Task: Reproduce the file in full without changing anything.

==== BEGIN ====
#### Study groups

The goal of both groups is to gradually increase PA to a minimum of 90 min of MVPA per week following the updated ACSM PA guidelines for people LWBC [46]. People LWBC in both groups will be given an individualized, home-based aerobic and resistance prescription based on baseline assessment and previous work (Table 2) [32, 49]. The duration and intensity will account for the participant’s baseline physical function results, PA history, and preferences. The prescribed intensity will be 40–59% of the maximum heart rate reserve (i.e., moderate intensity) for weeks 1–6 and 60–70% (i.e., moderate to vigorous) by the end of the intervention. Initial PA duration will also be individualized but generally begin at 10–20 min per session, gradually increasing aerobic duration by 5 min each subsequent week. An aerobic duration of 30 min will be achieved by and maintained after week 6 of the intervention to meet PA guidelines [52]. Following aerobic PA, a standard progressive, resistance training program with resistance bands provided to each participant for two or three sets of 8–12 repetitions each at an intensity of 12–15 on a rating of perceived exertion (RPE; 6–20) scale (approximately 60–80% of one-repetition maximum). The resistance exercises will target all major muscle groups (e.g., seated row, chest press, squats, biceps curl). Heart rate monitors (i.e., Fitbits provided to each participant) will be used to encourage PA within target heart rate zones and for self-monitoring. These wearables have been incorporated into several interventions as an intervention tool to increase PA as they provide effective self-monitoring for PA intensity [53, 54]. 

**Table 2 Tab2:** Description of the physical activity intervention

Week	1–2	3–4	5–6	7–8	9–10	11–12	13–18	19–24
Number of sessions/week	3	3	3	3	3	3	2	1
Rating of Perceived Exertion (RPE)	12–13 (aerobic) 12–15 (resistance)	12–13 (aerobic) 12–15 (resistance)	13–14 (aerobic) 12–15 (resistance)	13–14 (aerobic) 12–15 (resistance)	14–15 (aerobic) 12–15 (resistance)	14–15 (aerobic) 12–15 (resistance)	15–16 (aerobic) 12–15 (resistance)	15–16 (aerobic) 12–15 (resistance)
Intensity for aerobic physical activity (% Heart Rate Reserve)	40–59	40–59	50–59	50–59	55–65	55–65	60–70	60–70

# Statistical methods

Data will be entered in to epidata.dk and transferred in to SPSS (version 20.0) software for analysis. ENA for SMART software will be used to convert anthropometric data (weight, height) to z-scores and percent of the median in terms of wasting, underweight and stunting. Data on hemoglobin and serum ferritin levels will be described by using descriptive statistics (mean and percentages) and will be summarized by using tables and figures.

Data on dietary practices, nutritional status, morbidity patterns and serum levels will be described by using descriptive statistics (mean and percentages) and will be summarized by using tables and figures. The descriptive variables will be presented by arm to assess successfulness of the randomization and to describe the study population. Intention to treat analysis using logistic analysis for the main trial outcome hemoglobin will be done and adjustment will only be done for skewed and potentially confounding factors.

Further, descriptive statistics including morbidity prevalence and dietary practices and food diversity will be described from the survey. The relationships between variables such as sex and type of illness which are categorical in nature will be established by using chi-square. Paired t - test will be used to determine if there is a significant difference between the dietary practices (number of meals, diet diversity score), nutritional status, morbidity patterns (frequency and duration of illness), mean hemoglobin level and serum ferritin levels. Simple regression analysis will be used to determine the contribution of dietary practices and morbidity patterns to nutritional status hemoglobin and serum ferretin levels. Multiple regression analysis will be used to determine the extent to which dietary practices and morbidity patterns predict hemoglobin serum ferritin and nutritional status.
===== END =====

#### Study groups

The goal of both groups is to gradually increase PA to a minimum of 90 min of MVPA per week following the updated ACSM PA guidelines for people LWBC [46]. People LWBC in both groups will be given an individualized, home-based aerobic and resistance prescription based on baseline assessment and previous work (Table 2) [32, 49]. The duration and intensity will account for the participant’s baseline physical function results, PA history, and preferences. The prescribed intensity will be 40–59% of the maximum heart rate reserve (i.e., moderate intensity) for weeks 1–6 and 60–70% (i.e., moderate to vigorous) by the end of the intervention. Initial PA duration will also be individualized but generally begin at 10–20 min per session, gradually increasing aerobic duration by 5 min each subsequent week. An aerobic duration of 30 min will be achieved by and maintained after week 6 of the intervention to meet PA guidelines [52]. Following aerobic PA, a standard progressive, resistance training program with resistance bands provided to each participant for two or three sets of 8–12 repetitions each at an intensity of 12–15 on a rating of perceived exertion (RPE; 6–20) scale (approximately 60–80% of one-repetition maximum). The resistance exercises will target all major muscle groups (e.g., seated row, chest press, squats, biceps curl). Heart rate monitors (i.e., Fitbits provided to each participant) will be used to encourage PA within target heart rate zones and for self-monitoring. These wearables have been incorporated into several interventions as an intervention tool to increase PA as they provide effective self-monitoring for PA intensity [53, 54]. 

**Table 2 Tab2:** Description of the physical activity intervention

Week	1–2	3–4	5–6	7–8	9–10	11–12	13–18	19–24
Number of sessions/week	3	3	3	3	3	3	2	1
Rating of Perceived Exertion (RPE)	12–13 (aerobic) 12–15 (resistance)	12–13 (aerobic) 12–15 (resistance)	13–14 (aerobic) 12–15 (resistance)	13–14 (aerobic) 12–15 (resistance)	14–15 (aerobic) 12–15 (resistance)	14–15 (aerobic) 12–15 (resistance)	15–16 (aerobic) 12–15 (resistance)	15–16 (aerobic) 12–15 (resistance)
Intensity for aerobic physical activity (% Heart Rate Reserve)	40–59	40–59	50–59	50–59	55–65	55–65	60–70	60–70

# Statistical methods

Data will be entered in to epidata.dk and transferred in to SPSS (version 20.0) software for analysis. ENA for SMART software will be used to convert anthropometric data (weight, height) to z-scores and percent of the median in terms of wasting, underweight and stunting. Data on hemoglobin and serum ferritin levels will be described by using descriptive statistics (mean and percentages) and will be summarized by using tables and figures.

Data on dietary practices, nutritional status, morbidity patterns and serum levels will be described by using descriptive statistics (mean and percentages) and will be summarized by using tables and figures. The descriptive variables will be presented by arm to assess successfulness of the randomization and to describe the study population. Intention to treat analysis using logistic analysis for the main trial outcome hemoglobin will be done and adjustment will only be done for skewed and potentially confounding factors.

Further, descriptive statistics including morbidity prevalence and dietary practices and food diversity will be described from the survey. The relationships between variables such as sex and type of illness which are categorical in nature will be established by using chi-square. Paired t - test will be used to determine if there is a significant difference between the dietary practices (number of meals, diet diversity score), nutritional status, morbidity patterns (frequency and duration of illness), mean hemoglobin level and serum ferritin levels. Simple regression analysis will be used to determine the contribution of dietary practices and morbidity patterns to nutritional status hemoglobin and serum ferretin levels. Multiple regression analysis will be used to determine the extent to which dietary practices and morbidity patterns predict hemoglobin serum ferritin and nutritional status.